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China’s top diplomat meets N. Korea’s Kim Jong Il

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SEOUL, South Korea — Diplomacy is showing signs of life on the Korean peninsula, two weeks after North Korea shelled its neighbor. China, under intense international pressure, sent a top envoy to meet with Kim Jong Il, and an American governor whose past visits have led to warmer ties announced a new trip to the North.

As both Koreas continued to carry out military maneuvers, regional powers balanced shows of support for their allies with attempts to negotiate a detente to avert a further escalation of tensions. Four South Koreans died in the Nov. 23 attack on Yeonpyeong Island, the first to target a civilian area since the Korean War.

Chinese State Councilor Dai Bingguo, Beijing's top foreign policy official, turned up in Pyongyang for "warm and friendly" talks with North Korean leader Kim on Thursday, the North's official Korean Central News Agency reported.

The meeting — shown in photos with the two sharing smiles and handshakes — came a day after the top American military officer slammed China for appearing unwilling to wade into the fray. Beijing has called for calm on both sides but has done little to rein in North Korea, despite having deep ties with Pyongyang.

China fought on North Korea's side during the Korean War, and has remained the nation's only major ally as well as its main supplier of economic aid and diplomatic support.

U.S. State Department spokesman P.J. Crowley told reporters Thursday that Dai's visit with Kim "is quite fortuitous." A delegation headed by Deputy Secretary of State James Steinberg, the No. 2 U.S. diplomat, will have talks in China next week on North Korea.

"We look forward to getting a readout of Chairman Dai's meetings in Pyongyang," Crowley said.

China's move was met by another potentially promising one from a prominent American. The United States has spent the past two weeks denouncing the shelling, vowing not to reward the North for bad behavior and reiterating its commitment to ally South Korea. New Mexico Gov. Bill Richardson announced that he would travel to North Korea next week.

"If I can contribute to the easing of tension on the peninsula, the trip will be well worth it," the governor said in a statement.

While the trip is an unofficial one — meaning Richardson is not serving as Washington's envoy — such visits are an important way for the two countries to communicate. Pyongyang and Washington, which fought on opposite sides of the Korean conflict, do not have diplomatic relations, and the U.S. position is that it won't engage directly with North Korea until it takes concrete steps to dismantle its nuclear program.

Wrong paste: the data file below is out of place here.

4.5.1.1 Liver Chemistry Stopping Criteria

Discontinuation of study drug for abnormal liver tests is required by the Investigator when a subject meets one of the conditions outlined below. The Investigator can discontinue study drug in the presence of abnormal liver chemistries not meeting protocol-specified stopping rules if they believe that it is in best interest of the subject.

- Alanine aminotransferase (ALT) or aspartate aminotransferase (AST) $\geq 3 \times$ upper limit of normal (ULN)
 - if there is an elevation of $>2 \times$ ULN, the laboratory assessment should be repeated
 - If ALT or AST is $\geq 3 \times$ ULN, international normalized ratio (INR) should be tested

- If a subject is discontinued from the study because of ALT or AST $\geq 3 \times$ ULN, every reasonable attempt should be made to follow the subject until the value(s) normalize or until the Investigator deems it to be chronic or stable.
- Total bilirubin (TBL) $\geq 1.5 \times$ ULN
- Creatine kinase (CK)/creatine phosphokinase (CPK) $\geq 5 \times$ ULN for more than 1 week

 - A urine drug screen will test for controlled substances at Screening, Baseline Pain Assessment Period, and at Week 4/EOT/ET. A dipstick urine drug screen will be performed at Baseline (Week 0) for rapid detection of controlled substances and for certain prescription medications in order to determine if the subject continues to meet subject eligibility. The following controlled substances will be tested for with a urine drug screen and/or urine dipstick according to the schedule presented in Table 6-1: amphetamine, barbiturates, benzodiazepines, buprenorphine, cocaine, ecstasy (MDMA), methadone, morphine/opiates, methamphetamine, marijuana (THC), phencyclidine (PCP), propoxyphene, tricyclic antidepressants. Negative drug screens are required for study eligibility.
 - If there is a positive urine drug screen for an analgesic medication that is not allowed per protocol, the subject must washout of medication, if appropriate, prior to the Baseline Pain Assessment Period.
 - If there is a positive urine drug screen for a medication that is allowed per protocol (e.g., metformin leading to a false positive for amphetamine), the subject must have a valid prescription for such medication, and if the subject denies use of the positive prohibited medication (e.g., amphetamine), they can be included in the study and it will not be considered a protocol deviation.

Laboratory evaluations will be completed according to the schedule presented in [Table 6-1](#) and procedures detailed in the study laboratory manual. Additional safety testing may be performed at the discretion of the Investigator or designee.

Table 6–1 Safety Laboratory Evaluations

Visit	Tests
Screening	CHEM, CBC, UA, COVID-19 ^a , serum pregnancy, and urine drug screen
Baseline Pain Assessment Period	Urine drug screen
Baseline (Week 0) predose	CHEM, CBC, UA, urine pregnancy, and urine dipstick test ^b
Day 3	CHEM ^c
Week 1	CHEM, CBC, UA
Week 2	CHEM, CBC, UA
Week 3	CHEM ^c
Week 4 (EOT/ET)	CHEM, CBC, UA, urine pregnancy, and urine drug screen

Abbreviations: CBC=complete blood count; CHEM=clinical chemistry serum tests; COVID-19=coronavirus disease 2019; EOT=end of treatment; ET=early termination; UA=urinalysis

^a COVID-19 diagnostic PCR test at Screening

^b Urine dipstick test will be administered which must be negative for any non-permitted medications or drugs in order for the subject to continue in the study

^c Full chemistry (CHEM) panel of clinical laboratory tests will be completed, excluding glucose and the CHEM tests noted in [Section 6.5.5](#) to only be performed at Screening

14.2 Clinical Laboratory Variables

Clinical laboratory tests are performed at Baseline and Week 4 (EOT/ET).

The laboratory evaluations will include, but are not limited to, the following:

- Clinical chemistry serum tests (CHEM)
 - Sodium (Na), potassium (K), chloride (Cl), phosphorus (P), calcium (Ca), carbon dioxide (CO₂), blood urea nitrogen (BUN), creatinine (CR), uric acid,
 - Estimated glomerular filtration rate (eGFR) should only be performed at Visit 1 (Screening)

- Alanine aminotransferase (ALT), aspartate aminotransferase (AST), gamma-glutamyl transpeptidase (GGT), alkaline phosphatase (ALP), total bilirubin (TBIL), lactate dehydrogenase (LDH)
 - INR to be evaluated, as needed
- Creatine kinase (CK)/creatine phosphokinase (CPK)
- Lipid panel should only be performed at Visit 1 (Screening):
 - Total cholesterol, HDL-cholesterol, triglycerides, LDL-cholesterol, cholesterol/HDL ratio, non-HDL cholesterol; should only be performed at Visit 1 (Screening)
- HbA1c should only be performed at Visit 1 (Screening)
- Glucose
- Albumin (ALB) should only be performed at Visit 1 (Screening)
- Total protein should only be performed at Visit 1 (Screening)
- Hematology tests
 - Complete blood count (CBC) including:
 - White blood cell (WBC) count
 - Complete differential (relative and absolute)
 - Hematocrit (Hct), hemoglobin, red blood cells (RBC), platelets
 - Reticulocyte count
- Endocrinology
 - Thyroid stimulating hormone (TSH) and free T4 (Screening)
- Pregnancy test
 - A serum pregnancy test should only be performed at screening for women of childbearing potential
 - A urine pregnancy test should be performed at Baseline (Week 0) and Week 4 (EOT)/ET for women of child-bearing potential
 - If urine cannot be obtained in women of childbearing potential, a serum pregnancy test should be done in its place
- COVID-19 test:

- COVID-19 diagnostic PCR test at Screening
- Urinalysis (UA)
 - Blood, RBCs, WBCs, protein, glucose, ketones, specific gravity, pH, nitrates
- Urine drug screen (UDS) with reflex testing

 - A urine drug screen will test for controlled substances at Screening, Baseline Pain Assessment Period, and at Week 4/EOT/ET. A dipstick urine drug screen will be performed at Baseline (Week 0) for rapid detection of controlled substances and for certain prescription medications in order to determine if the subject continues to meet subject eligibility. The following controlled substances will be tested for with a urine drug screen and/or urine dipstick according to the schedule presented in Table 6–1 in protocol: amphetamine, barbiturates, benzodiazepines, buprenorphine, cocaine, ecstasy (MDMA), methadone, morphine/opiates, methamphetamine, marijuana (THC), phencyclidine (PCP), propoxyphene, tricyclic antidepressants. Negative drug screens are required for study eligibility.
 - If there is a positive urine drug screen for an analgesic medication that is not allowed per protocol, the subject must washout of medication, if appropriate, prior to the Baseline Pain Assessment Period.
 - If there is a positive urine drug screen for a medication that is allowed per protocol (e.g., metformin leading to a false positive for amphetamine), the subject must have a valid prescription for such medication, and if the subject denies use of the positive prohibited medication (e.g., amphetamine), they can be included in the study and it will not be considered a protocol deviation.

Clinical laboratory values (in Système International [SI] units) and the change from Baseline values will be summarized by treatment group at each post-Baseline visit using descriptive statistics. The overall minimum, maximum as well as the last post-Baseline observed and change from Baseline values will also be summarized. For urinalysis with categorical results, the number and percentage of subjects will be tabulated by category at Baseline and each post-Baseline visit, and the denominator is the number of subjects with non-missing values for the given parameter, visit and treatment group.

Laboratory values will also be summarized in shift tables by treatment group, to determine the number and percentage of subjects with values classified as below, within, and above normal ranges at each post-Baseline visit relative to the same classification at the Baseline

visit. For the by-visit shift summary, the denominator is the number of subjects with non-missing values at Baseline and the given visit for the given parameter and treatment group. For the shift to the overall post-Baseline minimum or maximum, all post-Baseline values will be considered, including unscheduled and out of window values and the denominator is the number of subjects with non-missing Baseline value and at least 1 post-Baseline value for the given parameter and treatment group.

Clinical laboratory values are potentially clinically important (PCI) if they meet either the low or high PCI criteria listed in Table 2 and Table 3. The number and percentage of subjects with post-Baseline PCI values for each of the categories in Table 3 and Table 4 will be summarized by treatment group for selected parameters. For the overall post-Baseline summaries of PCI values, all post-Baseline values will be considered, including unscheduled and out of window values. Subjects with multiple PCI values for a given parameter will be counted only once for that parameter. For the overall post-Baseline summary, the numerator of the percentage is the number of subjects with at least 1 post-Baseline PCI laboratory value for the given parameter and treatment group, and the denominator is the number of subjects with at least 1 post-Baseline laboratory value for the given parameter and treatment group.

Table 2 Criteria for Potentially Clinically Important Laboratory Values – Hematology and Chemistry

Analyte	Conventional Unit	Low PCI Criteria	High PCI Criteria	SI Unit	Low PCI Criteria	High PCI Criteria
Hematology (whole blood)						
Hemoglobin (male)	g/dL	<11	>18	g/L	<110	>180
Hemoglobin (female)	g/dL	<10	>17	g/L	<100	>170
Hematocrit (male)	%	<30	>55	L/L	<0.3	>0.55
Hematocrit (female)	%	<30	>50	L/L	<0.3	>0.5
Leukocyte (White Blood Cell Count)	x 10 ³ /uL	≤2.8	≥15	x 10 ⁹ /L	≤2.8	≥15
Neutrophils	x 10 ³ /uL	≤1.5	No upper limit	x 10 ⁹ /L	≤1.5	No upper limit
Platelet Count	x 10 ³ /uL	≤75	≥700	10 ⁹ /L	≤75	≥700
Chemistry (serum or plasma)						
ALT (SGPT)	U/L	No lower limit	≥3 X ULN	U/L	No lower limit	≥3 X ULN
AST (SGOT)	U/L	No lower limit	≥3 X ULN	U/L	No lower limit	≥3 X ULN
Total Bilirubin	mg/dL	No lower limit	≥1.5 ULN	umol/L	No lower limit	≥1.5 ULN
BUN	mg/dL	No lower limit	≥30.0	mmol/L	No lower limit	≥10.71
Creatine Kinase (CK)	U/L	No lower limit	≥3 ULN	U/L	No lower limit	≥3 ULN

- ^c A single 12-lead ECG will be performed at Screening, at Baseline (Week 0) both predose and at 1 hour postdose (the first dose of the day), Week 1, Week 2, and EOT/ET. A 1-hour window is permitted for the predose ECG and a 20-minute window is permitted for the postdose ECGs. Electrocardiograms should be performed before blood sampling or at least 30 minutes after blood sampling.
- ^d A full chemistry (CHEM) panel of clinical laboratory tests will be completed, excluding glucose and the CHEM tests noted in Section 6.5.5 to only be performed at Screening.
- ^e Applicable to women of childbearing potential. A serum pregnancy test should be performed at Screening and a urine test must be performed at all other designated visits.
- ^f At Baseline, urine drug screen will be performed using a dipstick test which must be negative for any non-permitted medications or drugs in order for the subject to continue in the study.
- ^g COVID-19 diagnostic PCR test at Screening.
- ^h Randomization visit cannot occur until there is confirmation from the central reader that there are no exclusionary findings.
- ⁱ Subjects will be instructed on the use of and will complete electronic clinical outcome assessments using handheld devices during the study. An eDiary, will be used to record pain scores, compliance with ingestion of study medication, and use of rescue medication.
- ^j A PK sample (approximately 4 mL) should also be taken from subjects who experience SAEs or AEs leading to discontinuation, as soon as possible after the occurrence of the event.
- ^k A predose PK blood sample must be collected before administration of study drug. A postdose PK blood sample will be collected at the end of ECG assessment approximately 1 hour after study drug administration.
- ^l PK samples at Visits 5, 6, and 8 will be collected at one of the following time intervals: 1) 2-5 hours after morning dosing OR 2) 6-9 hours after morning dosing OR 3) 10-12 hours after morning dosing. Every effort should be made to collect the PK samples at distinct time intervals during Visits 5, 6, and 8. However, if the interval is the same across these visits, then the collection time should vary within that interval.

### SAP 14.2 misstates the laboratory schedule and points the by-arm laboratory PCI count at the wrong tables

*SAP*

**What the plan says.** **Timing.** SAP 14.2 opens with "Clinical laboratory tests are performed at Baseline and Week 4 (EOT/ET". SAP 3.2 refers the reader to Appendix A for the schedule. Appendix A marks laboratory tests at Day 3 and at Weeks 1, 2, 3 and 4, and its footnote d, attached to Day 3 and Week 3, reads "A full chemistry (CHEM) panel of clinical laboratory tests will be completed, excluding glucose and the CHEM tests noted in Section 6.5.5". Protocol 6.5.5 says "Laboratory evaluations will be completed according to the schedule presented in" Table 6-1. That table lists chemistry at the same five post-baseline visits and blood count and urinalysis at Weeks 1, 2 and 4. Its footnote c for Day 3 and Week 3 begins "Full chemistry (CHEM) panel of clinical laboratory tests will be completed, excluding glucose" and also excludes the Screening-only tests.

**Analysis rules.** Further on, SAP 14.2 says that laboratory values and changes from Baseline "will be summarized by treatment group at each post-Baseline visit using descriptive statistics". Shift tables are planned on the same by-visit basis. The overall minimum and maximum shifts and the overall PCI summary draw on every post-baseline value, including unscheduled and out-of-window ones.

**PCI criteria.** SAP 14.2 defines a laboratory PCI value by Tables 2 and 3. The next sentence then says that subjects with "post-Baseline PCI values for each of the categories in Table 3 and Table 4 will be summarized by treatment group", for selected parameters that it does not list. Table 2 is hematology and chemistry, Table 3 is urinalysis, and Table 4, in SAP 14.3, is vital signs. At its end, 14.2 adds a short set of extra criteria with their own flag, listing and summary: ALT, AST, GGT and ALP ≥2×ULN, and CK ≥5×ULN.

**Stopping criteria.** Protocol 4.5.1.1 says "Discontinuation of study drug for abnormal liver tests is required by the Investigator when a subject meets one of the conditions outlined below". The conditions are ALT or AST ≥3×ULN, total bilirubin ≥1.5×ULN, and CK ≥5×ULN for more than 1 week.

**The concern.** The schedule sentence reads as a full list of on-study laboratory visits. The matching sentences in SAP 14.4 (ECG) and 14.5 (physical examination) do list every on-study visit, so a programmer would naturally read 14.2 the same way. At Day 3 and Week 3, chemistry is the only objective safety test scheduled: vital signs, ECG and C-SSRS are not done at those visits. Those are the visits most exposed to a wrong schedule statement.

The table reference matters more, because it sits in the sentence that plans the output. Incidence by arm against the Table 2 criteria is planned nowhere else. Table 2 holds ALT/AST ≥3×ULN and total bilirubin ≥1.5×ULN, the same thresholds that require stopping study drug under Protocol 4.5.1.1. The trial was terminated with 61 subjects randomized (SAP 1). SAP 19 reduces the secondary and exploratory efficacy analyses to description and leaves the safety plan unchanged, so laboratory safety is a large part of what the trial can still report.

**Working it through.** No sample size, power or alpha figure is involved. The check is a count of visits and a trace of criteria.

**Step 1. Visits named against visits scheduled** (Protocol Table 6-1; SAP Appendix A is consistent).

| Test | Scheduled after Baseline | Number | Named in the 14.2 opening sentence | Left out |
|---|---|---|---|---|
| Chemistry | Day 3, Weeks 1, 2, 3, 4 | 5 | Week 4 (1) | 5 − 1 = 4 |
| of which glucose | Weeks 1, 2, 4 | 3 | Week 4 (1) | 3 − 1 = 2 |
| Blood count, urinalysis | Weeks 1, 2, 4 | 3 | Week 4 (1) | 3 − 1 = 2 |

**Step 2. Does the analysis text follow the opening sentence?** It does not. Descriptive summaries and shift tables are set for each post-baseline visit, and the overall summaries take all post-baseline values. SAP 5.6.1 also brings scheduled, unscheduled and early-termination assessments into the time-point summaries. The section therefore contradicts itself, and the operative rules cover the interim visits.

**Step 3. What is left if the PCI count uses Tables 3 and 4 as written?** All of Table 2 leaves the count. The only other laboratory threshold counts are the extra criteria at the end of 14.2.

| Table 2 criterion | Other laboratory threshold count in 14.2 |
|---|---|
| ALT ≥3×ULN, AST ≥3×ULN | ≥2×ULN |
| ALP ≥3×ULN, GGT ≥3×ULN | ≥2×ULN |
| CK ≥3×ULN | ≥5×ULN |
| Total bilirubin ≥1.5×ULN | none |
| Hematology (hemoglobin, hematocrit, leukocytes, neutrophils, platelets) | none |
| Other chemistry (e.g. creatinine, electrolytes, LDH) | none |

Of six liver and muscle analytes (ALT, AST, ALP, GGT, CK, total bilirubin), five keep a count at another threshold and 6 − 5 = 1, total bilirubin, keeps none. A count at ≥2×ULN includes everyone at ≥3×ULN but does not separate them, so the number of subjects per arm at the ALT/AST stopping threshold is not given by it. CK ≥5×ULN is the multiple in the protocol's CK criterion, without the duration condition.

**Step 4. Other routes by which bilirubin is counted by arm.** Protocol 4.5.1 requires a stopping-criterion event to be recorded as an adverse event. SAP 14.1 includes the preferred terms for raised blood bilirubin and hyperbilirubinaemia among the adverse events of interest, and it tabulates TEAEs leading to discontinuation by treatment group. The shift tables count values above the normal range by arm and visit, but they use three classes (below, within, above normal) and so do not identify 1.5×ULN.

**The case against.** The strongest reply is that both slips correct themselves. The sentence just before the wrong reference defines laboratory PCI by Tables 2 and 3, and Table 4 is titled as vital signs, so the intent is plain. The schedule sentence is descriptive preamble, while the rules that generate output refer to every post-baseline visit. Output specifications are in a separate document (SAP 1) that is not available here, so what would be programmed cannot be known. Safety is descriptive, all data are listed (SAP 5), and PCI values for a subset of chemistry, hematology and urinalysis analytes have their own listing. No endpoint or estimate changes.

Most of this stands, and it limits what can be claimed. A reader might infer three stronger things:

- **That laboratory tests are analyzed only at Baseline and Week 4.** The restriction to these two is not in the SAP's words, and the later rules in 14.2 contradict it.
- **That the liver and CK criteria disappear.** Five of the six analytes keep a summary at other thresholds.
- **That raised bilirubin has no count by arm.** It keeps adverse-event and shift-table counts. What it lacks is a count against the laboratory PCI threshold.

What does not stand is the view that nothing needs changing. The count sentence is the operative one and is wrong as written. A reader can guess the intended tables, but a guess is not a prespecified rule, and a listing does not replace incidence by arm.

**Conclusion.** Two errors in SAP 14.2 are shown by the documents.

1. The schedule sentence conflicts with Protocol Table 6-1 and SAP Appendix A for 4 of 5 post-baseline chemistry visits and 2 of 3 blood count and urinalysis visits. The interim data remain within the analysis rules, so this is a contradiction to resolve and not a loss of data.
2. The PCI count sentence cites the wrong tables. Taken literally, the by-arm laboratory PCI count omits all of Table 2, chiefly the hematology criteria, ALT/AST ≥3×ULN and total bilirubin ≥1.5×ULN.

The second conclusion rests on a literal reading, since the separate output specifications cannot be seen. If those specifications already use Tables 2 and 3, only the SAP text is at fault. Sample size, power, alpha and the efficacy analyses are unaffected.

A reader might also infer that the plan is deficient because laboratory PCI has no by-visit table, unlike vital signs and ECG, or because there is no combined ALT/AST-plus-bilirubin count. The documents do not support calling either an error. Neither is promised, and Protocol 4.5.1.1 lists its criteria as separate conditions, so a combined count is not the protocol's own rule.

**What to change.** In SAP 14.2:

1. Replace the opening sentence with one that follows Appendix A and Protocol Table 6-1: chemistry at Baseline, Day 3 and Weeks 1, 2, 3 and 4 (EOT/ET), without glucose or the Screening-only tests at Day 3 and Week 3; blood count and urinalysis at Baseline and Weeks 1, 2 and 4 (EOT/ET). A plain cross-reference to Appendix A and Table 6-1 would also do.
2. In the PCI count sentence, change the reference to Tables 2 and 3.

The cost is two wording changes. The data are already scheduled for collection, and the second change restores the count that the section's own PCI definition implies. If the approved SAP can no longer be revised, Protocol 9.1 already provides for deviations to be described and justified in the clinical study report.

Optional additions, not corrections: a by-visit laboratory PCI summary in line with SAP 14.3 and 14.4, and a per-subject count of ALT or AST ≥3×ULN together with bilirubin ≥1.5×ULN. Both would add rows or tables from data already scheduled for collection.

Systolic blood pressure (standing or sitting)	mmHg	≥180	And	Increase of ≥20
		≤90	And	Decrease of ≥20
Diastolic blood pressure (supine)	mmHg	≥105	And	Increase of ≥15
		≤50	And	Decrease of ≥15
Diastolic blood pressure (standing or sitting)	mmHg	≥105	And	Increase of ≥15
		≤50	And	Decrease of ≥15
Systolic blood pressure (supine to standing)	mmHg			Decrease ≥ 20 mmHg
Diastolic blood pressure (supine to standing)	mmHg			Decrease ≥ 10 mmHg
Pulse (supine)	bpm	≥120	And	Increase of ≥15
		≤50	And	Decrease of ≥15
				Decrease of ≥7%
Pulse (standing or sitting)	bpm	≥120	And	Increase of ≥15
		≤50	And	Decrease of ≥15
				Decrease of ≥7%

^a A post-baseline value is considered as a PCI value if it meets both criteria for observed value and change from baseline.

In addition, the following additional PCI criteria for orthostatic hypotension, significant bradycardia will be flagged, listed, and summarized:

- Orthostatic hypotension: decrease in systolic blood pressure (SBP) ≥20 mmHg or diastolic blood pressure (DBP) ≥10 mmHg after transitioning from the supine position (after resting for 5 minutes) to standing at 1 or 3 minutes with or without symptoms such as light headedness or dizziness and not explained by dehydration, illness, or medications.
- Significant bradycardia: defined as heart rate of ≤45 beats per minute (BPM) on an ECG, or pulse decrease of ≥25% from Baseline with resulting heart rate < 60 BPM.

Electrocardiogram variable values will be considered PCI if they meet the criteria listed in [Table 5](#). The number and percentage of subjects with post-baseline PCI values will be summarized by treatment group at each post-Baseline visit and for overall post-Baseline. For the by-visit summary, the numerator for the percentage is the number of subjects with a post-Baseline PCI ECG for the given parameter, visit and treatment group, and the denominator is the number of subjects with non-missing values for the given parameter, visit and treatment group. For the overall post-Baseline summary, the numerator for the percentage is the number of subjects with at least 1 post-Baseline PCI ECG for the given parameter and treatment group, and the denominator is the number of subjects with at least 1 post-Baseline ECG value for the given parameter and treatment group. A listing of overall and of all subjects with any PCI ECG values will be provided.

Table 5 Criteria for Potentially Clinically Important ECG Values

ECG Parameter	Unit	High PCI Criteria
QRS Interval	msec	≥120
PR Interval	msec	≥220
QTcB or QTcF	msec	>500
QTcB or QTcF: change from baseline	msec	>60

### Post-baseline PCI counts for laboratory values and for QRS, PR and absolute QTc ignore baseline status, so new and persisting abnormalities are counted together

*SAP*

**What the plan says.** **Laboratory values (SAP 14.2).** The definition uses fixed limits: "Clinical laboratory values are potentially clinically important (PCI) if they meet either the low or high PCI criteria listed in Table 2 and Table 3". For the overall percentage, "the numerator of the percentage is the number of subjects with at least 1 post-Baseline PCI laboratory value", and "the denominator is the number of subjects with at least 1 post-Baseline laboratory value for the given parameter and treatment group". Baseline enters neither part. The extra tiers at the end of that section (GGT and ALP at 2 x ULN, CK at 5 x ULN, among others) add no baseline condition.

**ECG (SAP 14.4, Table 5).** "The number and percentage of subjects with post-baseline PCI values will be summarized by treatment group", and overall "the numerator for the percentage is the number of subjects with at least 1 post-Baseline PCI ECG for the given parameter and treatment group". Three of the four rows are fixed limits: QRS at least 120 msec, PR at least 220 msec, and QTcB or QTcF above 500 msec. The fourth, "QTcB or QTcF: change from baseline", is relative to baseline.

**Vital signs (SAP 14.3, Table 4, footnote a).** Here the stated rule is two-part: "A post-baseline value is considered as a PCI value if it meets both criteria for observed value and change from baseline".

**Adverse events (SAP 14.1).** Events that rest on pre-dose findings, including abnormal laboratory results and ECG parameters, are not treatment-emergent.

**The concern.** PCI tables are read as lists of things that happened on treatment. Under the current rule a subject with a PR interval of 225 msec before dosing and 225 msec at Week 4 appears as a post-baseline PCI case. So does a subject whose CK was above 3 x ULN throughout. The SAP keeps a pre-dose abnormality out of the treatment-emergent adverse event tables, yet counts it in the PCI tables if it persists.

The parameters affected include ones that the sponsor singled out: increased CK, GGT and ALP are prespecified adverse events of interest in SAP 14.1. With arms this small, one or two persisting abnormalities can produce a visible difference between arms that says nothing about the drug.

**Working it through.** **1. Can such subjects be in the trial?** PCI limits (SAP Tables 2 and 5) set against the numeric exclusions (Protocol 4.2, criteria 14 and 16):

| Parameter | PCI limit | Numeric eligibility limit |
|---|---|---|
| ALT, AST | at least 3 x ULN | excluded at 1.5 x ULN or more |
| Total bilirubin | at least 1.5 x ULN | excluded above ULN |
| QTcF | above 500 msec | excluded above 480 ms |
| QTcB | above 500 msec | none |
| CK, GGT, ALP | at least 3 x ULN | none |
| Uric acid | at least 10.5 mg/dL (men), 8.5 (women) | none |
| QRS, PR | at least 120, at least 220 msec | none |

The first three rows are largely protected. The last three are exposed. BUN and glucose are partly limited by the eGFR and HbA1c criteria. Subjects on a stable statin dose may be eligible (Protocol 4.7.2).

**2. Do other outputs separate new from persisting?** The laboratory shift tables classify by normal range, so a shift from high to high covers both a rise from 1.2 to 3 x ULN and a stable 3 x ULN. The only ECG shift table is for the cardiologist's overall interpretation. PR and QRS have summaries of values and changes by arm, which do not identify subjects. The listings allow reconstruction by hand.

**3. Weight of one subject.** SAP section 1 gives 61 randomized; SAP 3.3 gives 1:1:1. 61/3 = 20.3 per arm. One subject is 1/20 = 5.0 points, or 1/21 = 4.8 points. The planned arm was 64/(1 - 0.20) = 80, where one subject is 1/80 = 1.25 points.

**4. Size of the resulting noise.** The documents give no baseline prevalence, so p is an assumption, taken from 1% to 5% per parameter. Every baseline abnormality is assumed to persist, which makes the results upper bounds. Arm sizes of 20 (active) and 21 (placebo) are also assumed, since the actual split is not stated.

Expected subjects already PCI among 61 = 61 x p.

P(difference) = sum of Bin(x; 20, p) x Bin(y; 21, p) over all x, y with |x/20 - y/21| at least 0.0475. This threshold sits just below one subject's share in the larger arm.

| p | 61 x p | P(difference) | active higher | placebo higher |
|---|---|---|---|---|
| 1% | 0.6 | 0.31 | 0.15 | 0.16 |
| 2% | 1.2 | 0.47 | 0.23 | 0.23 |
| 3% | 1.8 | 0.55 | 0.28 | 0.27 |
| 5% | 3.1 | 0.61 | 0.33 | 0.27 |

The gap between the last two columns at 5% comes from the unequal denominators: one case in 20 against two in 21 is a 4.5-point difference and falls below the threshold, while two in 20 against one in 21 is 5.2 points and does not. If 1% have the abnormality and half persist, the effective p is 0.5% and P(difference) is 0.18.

In August 2009, former President Bill Clinton's humanitarian mission to rescue two jailed American journalists provided an opening that led to a warming of relations after months of tensions.

"By inviting Richardson, North Korea sent a message to the outside world that it does not want crisis, and it wants to resume six-nation nuclear talks," said Kim Yong-hyun, an analyst on North Korean affairs at Seoul's Dongguk University.

Richardson, a former ambassador to the United Nations, has served as a high-profile roving diplomatic envoy for several U.S. presidents. He has nurtured a special interest in North Korea — and a rapport with top North Korean officials — over the years.

He has helped win the release of Americans held in North Korea and in 2007 traveled to Pyongyang to recover the remains of U.S. servicemen killed in the 1950-53 Korean War.

In a 2005 autobiography, Richardson wrote that repeated visits led to a mutual trust and respect, even during tense negotiations. North Korean officials have paid him visits in New Mexico.

"They apparently thought of me as an honest broker, someone they could trust as a negotiating partner or an intermediary or both," Richardson wrote.

State Department spokesman P.J. Crowley said Richardson would not be carrying any message from the Obama administration, but noted that he would probably be briefed before his trip and report back upon his return.